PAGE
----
Judge's honeymoon requests raise some eyebrows

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A judge and her fiance are asking for donations to their honeymoon on a public website, and some are voicing concerns (KTRK)

In just a week, Judge Alicia Franklin will take a break from the bench and head to the altar. She is getting married. But her honeymoon requests are raising some eyebrows.

First reported by local blog BigJollyPolitics.com, the judge and her fiance are asking for contributions to their honeymoon via a public website.

Local attorney Greg Enos, who has filed unrelated complaints against Franklin in the past, says he finds the website troubling.

"I absolutely don't think this judge is pressuring lawyers to give her gifts," said Enos, who practices law in the civil courthouse, but not in Franklin's court. "But, lawyers might feel they should (donate) if they hear other lawyers are, then they say, 'Maybe I should.'"

On the site, you can choose to give the couple a variety of items, from upgrading to the honeymoon suite, to a couples massage, or even paying for a lobster dinner. One attorney who practices in front of Judge Franklin sees no problems.

"If I don't want a toaster or a blender, and I want different things, I can ask for those things," says family court law attorney Damiane Banieh. "But I don't feel pressure as an attorney to give it to her."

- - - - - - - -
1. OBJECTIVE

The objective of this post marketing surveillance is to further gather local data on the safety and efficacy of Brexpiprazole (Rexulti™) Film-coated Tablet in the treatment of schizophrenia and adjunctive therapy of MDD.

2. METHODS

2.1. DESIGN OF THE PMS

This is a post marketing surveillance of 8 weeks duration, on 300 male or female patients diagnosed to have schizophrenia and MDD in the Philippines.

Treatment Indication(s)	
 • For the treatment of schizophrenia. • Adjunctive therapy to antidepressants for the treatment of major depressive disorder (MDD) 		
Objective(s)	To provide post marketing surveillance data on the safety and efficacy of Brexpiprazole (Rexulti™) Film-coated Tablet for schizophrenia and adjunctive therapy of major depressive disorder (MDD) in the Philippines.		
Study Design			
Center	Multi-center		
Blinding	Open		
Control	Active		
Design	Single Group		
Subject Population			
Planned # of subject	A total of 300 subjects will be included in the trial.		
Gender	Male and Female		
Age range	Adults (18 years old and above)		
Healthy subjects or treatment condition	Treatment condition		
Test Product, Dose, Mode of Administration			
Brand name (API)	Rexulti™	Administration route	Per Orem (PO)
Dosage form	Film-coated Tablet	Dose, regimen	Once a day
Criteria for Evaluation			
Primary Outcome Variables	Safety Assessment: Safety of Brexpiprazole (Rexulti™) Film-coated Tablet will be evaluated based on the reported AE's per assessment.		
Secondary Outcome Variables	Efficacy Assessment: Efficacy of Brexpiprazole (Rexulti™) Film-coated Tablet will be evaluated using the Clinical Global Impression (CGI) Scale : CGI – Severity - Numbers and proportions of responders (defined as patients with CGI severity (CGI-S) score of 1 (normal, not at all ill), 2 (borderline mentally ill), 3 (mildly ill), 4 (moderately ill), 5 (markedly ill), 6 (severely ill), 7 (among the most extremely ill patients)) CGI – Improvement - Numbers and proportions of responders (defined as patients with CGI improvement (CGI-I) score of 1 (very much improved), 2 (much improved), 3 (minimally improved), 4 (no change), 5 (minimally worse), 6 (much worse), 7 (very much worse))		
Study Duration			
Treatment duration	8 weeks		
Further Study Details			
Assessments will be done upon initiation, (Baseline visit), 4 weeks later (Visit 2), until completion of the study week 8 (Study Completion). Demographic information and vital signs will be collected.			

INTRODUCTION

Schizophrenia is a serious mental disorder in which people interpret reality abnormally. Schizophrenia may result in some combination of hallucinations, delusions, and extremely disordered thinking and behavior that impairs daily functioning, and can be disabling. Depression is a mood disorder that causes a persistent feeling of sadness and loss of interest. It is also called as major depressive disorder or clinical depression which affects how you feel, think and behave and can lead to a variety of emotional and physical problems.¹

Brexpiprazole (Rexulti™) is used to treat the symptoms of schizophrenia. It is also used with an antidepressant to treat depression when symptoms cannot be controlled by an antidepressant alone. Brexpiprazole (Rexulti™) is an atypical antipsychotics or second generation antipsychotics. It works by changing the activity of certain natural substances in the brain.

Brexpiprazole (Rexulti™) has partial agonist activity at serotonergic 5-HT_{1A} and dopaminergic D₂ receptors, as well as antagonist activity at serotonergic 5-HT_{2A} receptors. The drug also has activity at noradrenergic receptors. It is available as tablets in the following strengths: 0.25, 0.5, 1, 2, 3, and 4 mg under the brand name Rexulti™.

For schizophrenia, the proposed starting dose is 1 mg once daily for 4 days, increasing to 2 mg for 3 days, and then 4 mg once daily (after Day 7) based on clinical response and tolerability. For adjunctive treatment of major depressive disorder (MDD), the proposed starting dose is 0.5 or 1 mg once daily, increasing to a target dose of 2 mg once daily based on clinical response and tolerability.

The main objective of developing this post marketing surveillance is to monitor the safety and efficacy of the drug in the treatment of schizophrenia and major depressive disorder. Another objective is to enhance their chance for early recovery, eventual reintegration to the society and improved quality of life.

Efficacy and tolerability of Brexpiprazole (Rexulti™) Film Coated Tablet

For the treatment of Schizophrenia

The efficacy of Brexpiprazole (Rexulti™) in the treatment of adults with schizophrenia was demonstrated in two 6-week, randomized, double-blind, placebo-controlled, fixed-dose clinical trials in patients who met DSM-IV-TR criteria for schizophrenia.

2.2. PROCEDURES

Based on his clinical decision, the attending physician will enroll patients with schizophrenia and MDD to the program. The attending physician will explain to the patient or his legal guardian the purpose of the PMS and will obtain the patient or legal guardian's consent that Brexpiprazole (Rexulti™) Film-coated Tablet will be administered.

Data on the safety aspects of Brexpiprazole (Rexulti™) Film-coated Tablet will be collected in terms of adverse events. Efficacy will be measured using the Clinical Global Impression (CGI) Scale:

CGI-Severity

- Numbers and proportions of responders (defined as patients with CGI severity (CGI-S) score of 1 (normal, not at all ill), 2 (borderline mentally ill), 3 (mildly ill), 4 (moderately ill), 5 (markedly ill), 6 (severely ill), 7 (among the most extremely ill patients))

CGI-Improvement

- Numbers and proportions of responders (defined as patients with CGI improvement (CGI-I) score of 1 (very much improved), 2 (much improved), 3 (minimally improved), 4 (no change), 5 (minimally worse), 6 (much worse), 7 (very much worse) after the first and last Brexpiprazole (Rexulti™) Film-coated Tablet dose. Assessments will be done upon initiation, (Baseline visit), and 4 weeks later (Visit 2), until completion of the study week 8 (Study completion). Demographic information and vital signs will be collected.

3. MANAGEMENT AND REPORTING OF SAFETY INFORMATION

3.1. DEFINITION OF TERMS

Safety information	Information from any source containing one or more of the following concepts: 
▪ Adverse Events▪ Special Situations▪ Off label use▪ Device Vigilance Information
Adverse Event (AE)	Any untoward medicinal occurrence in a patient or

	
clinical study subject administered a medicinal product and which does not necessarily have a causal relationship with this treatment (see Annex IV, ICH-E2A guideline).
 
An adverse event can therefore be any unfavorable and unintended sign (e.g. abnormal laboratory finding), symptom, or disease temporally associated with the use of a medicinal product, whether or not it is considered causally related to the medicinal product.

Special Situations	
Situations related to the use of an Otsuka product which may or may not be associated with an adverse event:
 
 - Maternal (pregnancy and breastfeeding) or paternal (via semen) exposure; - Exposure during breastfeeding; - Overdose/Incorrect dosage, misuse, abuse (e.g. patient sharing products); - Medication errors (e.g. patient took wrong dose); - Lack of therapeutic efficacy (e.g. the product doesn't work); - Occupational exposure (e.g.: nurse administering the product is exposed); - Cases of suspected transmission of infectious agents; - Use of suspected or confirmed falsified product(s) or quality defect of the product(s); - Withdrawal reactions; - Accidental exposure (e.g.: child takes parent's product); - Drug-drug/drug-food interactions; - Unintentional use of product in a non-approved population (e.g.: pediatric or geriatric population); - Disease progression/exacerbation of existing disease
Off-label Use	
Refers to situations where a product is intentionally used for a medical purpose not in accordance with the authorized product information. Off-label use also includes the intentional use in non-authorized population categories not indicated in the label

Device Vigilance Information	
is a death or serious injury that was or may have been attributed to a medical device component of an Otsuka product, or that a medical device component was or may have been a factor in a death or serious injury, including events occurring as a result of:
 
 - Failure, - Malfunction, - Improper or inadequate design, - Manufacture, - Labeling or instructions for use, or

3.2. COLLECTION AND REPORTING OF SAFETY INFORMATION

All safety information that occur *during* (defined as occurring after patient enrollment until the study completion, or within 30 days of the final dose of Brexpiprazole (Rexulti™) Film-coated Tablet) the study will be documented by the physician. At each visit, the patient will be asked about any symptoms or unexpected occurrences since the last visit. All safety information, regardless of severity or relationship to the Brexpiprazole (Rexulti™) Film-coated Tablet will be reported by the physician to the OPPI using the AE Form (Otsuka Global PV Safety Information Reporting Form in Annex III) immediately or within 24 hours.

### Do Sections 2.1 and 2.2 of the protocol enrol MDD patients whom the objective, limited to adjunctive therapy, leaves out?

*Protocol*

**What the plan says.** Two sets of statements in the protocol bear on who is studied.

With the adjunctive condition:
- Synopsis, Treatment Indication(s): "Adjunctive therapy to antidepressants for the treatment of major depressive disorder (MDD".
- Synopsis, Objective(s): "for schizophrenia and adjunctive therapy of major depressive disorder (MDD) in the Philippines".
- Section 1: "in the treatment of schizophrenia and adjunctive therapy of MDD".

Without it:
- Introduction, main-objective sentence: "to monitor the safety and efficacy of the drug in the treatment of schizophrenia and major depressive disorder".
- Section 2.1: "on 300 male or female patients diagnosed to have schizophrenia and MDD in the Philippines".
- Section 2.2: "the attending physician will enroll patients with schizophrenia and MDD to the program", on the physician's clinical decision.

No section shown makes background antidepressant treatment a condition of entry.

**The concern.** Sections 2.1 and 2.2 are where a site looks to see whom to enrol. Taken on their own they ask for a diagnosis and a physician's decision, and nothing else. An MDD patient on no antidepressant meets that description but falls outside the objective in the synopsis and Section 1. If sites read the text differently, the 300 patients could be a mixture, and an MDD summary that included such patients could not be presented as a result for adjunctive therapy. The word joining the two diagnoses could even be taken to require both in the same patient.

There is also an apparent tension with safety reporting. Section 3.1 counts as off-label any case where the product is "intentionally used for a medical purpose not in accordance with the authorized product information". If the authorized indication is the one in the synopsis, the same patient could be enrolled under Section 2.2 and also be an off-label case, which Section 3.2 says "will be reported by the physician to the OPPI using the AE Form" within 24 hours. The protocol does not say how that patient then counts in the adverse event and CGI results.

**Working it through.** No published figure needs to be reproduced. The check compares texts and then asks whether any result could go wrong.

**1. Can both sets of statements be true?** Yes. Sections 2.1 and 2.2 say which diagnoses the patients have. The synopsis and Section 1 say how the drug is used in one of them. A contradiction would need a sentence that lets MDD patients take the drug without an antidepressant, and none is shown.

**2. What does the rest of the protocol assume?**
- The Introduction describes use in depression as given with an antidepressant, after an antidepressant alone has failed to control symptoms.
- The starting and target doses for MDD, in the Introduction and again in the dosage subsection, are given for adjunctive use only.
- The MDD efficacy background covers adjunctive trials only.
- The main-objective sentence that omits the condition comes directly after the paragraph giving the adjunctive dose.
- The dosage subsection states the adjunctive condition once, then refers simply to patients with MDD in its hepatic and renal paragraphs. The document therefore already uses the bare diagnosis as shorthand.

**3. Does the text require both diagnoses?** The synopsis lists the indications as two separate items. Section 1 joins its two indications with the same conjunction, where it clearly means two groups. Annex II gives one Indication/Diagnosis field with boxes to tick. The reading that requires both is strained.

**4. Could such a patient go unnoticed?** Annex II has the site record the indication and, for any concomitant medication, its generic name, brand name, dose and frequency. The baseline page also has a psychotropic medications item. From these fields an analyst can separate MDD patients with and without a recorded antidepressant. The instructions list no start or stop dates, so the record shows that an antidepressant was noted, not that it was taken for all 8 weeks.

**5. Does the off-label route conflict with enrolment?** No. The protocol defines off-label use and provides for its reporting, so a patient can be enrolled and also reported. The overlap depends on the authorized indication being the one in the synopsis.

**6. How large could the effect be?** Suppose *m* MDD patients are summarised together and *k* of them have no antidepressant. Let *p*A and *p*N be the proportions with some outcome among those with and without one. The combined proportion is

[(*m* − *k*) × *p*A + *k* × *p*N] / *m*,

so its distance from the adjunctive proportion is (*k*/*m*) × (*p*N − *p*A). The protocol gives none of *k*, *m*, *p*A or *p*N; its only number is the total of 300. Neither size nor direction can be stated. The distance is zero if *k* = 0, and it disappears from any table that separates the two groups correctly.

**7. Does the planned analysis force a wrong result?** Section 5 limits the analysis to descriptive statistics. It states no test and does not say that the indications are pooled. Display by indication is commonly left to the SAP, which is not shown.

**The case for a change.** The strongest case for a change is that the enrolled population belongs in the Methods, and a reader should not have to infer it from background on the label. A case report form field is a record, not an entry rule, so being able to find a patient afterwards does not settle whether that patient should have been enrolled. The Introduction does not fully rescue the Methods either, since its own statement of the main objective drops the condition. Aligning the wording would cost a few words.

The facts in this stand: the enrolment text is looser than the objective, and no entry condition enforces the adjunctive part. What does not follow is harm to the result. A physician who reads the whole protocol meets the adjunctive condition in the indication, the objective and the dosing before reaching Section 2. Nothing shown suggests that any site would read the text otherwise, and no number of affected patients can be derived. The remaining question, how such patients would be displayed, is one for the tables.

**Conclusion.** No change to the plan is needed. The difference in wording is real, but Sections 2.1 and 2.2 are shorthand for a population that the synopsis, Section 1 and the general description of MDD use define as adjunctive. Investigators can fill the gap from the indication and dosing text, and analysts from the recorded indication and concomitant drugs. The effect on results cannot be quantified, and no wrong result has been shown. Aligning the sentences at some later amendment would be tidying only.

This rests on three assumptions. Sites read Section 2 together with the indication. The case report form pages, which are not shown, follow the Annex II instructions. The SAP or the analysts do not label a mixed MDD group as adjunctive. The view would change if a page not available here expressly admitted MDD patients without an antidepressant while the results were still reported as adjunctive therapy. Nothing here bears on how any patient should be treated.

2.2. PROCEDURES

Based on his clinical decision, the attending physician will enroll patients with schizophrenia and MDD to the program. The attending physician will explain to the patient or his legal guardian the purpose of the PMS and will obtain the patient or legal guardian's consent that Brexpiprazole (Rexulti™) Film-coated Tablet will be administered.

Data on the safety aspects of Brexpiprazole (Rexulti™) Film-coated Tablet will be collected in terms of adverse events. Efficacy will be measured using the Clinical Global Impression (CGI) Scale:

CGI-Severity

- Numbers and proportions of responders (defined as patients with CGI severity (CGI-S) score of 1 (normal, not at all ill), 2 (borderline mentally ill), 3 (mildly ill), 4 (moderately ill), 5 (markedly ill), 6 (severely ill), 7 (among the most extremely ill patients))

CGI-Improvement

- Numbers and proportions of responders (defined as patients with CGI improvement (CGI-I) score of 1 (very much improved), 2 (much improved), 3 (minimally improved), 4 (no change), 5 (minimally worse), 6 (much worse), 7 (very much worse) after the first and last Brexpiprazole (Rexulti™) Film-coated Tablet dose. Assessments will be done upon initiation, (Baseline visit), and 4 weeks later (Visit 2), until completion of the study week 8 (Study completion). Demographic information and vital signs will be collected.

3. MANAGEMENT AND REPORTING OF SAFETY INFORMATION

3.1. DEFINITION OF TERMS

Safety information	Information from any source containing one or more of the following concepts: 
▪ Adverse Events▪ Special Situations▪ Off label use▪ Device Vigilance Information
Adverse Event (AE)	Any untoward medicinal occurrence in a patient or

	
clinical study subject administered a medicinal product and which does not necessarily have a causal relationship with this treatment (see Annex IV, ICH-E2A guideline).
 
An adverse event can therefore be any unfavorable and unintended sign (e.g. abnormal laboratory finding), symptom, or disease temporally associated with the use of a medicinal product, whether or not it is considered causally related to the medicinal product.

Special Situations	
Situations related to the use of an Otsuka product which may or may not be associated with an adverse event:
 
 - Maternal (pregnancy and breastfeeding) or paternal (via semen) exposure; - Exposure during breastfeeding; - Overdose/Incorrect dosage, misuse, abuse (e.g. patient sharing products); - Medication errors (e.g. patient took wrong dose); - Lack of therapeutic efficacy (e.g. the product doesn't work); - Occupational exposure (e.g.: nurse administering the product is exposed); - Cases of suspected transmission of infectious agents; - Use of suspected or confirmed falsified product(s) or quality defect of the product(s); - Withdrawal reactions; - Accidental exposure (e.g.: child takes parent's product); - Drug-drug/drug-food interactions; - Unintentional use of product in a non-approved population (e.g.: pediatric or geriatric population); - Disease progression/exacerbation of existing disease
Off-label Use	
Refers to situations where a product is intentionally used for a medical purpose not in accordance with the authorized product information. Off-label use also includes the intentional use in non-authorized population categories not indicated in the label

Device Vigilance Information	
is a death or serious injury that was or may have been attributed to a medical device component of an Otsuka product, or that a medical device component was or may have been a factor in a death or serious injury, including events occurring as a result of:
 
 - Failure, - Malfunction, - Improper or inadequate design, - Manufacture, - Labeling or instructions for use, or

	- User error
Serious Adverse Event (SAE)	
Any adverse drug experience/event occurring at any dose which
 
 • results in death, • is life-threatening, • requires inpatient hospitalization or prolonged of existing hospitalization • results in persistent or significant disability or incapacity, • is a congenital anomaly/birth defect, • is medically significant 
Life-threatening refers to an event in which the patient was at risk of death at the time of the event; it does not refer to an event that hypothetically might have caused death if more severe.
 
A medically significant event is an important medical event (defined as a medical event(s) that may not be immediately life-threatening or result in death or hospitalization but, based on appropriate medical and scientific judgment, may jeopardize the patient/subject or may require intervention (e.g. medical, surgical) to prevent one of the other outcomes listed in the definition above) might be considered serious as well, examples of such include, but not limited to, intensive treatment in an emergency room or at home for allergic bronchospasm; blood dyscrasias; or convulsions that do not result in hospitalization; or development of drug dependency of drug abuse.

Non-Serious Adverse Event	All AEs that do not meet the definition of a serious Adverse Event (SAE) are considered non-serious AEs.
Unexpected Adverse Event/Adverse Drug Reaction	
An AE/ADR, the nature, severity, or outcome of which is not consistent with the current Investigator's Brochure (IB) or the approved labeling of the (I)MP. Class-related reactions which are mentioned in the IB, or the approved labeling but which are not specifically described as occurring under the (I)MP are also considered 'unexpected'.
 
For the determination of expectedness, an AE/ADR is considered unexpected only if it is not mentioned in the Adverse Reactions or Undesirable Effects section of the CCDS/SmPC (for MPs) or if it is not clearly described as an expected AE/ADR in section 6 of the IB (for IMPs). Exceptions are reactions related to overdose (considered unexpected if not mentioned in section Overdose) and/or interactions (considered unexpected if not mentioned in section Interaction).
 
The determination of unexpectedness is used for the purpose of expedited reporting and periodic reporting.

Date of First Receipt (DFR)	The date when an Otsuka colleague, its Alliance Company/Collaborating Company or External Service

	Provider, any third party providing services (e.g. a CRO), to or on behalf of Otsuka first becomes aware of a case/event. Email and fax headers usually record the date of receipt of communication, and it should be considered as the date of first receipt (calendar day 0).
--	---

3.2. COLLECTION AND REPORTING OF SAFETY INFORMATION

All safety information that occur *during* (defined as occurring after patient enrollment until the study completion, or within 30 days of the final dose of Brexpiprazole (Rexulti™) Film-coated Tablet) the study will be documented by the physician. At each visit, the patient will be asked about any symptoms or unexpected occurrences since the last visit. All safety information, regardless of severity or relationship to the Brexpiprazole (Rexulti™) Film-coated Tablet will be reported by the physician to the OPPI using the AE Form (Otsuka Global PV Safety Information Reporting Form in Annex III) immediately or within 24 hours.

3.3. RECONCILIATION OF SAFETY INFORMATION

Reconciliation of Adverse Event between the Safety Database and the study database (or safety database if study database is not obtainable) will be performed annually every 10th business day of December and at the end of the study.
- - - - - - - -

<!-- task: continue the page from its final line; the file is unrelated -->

Judge Franklin would not speak to Eyewitness News on camera. She released the following statement: "We are deeply concerned and saddened by this invasion of privacy at what is supposed to be one of the happiest times of our life. This website was intended strictly for family and close friends."

The State Commission on Judicial Conduct has a code of conduct that addresses such concerns. On the subject of gifts, the code states: "A judge or a family member .. may accept.. a gift from a friend for a special occasion such as a wedding, if the gift is fairly commensurate with the occasion and the relationship."

Enos says while he doesn't think laws are broken, he thinks it never hurts to be extra cautious.

"She should have said come to the wedding, give to the animal shelter, but I don't need your gifts because I'm a judge."
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